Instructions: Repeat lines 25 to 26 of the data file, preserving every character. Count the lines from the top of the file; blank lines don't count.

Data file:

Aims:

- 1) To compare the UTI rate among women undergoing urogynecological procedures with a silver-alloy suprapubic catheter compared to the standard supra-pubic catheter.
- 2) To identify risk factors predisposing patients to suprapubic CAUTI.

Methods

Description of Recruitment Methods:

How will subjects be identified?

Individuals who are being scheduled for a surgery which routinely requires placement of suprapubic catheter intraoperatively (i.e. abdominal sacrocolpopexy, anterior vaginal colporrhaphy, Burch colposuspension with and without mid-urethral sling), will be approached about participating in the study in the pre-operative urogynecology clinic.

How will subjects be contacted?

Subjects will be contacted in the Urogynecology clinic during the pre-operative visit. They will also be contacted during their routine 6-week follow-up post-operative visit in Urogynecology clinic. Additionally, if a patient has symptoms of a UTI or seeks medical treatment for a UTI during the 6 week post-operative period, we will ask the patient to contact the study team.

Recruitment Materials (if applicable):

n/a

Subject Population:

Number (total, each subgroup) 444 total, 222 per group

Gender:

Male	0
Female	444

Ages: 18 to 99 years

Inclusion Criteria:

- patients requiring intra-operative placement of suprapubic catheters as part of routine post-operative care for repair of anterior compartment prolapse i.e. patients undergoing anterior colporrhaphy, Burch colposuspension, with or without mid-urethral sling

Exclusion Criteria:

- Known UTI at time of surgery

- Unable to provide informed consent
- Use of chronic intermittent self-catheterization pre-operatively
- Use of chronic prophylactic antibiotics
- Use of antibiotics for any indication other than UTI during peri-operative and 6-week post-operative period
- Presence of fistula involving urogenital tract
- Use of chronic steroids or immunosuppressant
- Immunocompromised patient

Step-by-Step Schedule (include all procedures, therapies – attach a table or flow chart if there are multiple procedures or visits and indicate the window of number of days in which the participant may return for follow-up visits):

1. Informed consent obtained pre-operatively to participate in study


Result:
- Use of antibiotics for any indication other than UTI during peri-operative and 6-week post-operative period
- Presence of fistula involving urogenital tract